President Trump is the first U.S. president to view the European Union as an economic competitor rather than a vital partner of both the U.S. and NATO. His troubling anti-NATO and anti-Europe bias has caused European governments to question the credibility of the U.S. as the leader of the West for the first time since the Second World War.6 The European public confidence in American leadership is also at historically low depths.7 Every American president before Trump has encouraged the strength and unity of Europe as a core interest of the U.S. Trump may well cause even greater damage to the Alliance while he remains in office.

For this reason, Republicans and Democrats in Congress must act together as a blocking force against President Trump’s dangerous policies. Congress, on a bipartisan basis, should reaffirm the U.S. commitment to the Article 5 defense clause in the NATO Treaty. Congress should pass legislation this year requiring Congressional approval should President Trump attempt to alter U.S. treaty commitments to NATO allies or to have the U.S. leave the Alliance altogether.8 Congress should continue to fund the “European Deterrence Initiative” to bolster U.S. military strength in Europe that is the primary deterrent against Russian adventurism.

Restoring European Defense Strength

NATO’s European members and Canada pose their own challenge to the Alliance—the weakness of their collective defense spending for NATO’s common defense. President Trump has been right to push allies to spend more on defense. He has the support of the U.S. Congress and many Americans in doing so. It is simply unfair that only five of the twenty-nine allies are currently spending at least 2 percent of their Gross Domestic Product (GDP) on their military budgets, while the U.S. is spending 3.5 percent and shouldering much of the defense burden.9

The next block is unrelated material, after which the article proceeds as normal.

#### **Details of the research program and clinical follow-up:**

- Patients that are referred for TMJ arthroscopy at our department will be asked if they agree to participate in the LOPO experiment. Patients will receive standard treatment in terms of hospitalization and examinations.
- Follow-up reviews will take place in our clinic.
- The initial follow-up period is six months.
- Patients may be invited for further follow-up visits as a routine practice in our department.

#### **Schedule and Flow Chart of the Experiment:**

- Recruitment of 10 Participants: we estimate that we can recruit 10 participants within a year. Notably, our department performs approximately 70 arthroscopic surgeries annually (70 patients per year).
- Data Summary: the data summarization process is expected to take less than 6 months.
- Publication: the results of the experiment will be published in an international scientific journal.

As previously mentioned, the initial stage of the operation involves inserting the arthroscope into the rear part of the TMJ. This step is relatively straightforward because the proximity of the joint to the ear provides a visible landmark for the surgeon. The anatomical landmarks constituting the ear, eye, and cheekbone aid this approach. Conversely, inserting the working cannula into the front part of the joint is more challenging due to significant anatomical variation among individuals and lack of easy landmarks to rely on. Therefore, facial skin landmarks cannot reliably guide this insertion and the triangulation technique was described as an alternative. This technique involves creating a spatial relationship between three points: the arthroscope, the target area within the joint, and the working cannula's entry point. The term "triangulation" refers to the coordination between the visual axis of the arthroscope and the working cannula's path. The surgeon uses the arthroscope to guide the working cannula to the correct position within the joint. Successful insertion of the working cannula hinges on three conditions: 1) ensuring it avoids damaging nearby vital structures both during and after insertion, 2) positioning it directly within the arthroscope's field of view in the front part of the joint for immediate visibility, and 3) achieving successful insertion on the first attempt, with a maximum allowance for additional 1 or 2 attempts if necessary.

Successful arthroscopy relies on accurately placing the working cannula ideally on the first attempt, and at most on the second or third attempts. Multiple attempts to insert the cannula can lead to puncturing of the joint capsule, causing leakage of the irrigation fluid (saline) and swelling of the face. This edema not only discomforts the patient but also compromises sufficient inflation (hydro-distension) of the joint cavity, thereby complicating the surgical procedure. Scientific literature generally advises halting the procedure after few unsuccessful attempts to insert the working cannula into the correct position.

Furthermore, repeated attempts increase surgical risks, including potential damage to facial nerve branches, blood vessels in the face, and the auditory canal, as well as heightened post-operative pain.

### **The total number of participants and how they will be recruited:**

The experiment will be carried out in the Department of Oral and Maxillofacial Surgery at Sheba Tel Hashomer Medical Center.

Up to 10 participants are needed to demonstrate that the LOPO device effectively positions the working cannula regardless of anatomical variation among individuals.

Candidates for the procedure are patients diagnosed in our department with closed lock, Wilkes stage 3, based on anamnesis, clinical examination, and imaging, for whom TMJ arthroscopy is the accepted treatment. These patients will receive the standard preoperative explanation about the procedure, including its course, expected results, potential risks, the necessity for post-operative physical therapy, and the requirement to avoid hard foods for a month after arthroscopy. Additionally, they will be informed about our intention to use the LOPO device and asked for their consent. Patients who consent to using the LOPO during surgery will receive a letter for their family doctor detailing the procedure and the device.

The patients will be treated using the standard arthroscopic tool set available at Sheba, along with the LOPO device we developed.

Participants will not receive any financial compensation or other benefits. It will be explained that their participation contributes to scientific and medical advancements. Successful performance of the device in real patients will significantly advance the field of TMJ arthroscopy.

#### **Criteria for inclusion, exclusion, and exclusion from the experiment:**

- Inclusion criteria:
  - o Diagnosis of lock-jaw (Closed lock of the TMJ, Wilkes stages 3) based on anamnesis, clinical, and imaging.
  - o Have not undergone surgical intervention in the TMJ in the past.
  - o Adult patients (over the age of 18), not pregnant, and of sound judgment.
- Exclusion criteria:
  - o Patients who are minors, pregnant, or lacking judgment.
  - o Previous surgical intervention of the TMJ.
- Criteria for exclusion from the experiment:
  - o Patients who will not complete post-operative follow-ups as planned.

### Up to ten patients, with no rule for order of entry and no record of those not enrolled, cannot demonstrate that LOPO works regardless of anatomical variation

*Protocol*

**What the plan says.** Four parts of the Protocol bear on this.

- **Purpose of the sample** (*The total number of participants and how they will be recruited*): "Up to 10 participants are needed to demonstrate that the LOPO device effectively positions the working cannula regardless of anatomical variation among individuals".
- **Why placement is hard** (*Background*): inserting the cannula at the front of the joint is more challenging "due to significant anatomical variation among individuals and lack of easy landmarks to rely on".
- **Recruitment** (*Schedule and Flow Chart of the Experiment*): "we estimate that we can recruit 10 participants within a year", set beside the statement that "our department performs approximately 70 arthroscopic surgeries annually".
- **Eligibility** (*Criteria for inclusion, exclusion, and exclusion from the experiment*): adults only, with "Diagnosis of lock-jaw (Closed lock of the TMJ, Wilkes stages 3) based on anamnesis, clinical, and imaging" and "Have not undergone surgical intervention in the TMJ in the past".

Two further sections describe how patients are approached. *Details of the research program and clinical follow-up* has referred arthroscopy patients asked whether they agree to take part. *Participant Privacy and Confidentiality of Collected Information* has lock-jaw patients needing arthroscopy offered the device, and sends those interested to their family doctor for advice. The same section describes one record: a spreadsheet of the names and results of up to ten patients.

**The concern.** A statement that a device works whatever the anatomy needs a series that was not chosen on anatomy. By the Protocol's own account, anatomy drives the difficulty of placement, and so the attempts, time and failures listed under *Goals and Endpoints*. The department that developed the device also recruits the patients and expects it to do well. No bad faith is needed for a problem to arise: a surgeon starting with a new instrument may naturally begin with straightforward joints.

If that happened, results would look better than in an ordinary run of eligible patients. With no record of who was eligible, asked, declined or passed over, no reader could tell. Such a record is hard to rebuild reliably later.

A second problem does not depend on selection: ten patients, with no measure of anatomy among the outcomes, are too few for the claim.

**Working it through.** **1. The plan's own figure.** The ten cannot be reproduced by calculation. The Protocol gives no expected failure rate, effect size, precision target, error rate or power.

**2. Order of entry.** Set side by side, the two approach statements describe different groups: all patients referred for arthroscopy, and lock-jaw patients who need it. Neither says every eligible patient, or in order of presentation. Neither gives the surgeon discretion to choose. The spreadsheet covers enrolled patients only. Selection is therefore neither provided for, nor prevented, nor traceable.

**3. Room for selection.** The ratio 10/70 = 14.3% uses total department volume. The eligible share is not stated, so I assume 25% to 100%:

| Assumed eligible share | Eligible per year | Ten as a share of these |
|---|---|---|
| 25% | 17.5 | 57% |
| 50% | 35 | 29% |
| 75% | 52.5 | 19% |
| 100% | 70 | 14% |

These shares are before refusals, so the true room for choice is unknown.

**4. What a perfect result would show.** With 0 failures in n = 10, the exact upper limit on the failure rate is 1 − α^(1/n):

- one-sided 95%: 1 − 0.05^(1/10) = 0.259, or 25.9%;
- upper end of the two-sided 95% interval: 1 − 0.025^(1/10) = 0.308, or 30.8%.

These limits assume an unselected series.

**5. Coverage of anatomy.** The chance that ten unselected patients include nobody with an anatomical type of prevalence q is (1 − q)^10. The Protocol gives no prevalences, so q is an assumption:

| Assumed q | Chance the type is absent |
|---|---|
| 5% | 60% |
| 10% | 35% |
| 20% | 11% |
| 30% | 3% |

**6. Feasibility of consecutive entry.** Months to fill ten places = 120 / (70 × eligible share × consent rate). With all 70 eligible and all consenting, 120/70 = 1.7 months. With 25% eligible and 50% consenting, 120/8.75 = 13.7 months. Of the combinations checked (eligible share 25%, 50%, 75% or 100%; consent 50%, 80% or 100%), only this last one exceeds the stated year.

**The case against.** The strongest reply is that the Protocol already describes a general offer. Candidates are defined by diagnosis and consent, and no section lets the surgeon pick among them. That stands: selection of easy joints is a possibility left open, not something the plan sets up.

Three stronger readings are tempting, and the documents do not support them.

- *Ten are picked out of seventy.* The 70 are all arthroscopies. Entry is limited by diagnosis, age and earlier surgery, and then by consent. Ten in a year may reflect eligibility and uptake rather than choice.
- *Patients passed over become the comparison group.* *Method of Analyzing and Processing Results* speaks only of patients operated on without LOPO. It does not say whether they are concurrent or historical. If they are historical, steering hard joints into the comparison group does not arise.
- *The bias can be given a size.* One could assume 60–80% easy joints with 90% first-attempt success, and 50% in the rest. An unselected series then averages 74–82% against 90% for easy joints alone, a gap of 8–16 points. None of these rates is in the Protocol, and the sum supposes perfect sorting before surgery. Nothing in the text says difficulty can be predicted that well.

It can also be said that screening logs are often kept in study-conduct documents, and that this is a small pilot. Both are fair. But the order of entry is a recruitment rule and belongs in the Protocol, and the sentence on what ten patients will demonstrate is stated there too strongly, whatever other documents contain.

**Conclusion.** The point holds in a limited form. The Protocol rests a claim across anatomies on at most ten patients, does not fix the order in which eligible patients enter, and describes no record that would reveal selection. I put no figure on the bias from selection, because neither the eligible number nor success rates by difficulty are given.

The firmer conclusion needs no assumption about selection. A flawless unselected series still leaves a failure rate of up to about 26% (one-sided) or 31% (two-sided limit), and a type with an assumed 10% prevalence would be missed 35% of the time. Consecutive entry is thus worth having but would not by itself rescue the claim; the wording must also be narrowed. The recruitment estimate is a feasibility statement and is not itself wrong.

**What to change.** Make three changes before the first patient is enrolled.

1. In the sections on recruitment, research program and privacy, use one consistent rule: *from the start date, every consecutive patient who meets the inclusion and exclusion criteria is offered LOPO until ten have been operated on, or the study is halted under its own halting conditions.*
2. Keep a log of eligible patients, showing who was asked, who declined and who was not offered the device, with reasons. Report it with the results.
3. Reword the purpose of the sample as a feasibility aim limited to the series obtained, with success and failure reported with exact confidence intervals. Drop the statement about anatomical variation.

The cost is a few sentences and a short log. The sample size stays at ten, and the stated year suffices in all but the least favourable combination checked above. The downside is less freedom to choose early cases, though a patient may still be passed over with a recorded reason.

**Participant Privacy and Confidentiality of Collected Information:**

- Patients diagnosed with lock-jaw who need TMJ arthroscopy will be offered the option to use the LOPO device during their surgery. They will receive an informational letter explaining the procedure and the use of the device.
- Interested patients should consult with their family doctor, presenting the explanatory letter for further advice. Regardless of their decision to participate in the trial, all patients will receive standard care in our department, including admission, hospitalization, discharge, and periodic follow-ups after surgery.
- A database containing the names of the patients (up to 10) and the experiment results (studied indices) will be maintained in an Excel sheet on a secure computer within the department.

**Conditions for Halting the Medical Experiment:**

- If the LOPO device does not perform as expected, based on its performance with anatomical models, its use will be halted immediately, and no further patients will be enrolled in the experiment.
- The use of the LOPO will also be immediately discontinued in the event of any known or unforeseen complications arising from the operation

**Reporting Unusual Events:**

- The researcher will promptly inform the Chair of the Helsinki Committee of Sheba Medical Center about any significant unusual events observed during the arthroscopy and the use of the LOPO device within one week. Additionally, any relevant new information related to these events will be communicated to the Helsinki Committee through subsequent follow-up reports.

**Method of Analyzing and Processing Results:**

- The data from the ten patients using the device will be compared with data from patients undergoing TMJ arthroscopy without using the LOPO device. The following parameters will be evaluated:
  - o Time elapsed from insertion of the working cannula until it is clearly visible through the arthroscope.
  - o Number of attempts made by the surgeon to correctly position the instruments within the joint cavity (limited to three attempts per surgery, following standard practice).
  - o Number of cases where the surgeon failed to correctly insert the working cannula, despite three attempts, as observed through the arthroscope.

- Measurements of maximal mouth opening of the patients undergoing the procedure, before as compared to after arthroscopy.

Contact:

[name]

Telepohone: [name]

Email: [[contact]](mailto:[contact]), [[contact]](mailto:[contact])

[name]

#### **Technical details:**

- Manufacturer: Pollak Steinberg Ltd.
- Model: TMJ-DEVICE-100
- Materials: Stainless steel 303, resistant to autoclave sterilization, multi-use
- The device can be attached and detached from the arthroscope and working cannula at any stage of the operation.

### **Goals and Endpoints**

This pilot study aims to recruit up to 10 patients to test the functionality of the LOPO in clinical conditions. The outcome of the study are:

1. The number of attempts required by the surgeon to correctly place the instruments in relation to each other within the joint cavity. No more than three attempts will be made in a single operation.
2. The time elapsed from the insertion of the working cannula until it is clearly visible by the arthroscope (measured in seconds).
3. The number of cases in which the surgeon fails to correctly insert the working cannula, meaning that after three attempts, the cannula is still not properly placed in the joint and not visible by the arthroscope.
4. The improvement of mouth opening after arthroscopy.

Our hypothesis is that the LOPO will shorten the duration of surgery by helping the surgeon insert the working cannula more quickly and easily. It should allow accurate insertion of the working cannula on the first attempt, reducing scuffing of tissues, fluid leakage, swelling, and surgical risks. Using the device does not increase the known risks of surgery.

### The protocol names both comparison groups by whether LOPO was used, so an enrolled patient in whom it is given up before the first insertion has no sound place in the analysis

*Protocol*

Germany, the largest and wealthiest of the European allies, has a major shortfall as it is currently spending only 1.24 percent of its budget on defense. Its coalition government has not summoned the strength and determination to convince the Bundestag and the German public to reach the minimum 2 percent level soon. Germany is thus abdicating this most basic obligation as a member of NATO. Italy, Canada, Spain, the Netherlands and other allies are also spending well below the agreed 2 percent level.10